Stand up and be heard or be left behind.

What's strange, is the human predisposition to focus on the negative. Particularly as kiwis, growing up staunch and broad shouldered, there was no room for fluffiness, or patting ourselves on the back.

It seems to have come to the point where the media thrive off all of the negative stories and any "feel good" stories aren't news worthy. At risk of being exposed to tall poppy syndrome, everyone is just better off keeping quiet and trooping along, concealing their success or composing their emotion.

Is that where NZ Agri has fallen short?

The "she'll be right” and "just get on with it" attitude have done wonders for our reputation as agricultural workers internationally, and gained us a significant share of GDP in relation to the size of our country.

But, what if we've done all we can through hard work and perseverance in the background and it's time to up our game as the global markets get more competitive?

Speakers and contributors of the recent NZ Agri Investment week, at the Future Farms conference and Food HQ forum spoke at length about "value added products" and "telling our story".

Unfortunately, somewhere along the line it would appear New Zealand has ‘dropped the ball’ when it comes to selling things that aren’t a commodity to a market that is appreciative and educated on where that product came from and how that product got to their kitchen or restaurant.

Currently the NZ dairy sector in particular has hit a monetary low, that has been described by industry experts as ‘cyclical’. Which can be translated to “hold tight, it’ll pass soon.. If you last that long”.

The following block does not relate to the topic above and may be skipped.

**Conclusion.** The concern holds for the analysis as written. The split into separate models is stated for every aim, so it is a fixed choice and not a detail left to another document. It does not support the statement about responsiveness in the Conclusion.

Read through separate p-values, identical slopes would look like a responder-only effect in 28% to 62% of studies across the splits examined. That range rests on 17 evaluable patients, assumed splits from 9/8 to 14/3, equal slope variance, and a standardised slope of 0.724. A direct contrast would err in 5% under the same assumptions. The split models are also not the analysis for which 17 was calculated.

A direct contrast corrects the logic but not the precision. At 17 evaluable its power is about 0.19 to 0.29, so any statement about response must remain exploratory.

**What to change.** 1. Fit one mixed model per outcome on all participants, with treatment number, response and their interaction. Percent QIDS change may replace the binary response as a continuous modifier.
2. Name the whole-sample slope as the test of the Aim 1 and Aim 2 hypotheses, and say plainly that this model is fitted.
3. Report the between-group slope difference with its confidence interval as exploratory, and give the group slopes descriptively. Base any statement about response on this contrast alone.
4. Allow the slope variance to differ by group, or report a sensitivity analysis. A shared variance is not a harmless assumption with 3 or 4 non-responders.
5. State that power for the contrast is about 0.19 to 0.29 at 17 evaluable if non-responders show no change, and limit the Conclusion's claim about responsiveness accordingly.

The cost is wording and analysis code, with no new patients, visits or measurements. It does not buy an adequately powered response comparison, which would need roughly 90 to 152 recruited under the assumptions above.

As a consequence the media are all over it like a blowfly to a carcass and have made out that the entire dairy industry are running around like our hair is on fire.

So yes, we get it. Commodities may not be the basket we put all our eggs into.

It was thrown around rooms and pondered by minds extensively during NZ Agri Investment week.

Perspective 2025 speaker and female leader in agri, Lucy Griffiths believes that our only true point of difference in New Zealand is our Maori culture. There are others doing clean and green, so perhaps for us, it’s not enough any more?

Sweet! New angle sorted!

So what about these mysterious “value added” products everyone has been discussing? The fact is, New Zealand is crawling with them. Cheese’s, beverages, meat cuts - you name it - we’re growing and producing it. The game changer is going to be able to find the value added product that can satisfy a significant overseas demand.

The next question is, who leads the charge?

Are farmers responsible for opening their farm gates or standing next to the refrigerated meat aisle in the supermarket to make sure the consumer knows that it’s 100% grass fed, born and raised down the road on land with hundreds of years of Maori heritage? Or do consumers have to want to seek out that knowledge? Are government agencies and “middle men” responsible for facilitating both parties to meet in the middle?

The fact is the future of New Zealand agri is bright. We have potential and opportunities in abundance. The scary part is that technology is catching up. Petri dish burger patties are not too far from becoming a reality - and on mass! Larger more market savvy countries are also putting the squeeze on our market space.

So New Zealand, what are we going to do to stay ahead of the curve?
It's time to pat ourselves on the back for what we have accomplished and start bragging beyond the farm gate. The All Blacks aren't the only legends who deserve a parade. 

Grace Pettit is the Content Marketer for Grass Roots Media NZ. She regularly blogs about Agricultural Industry news, Social Media updates and anything in line with her passions of Horses, Young Farmers and Agriculture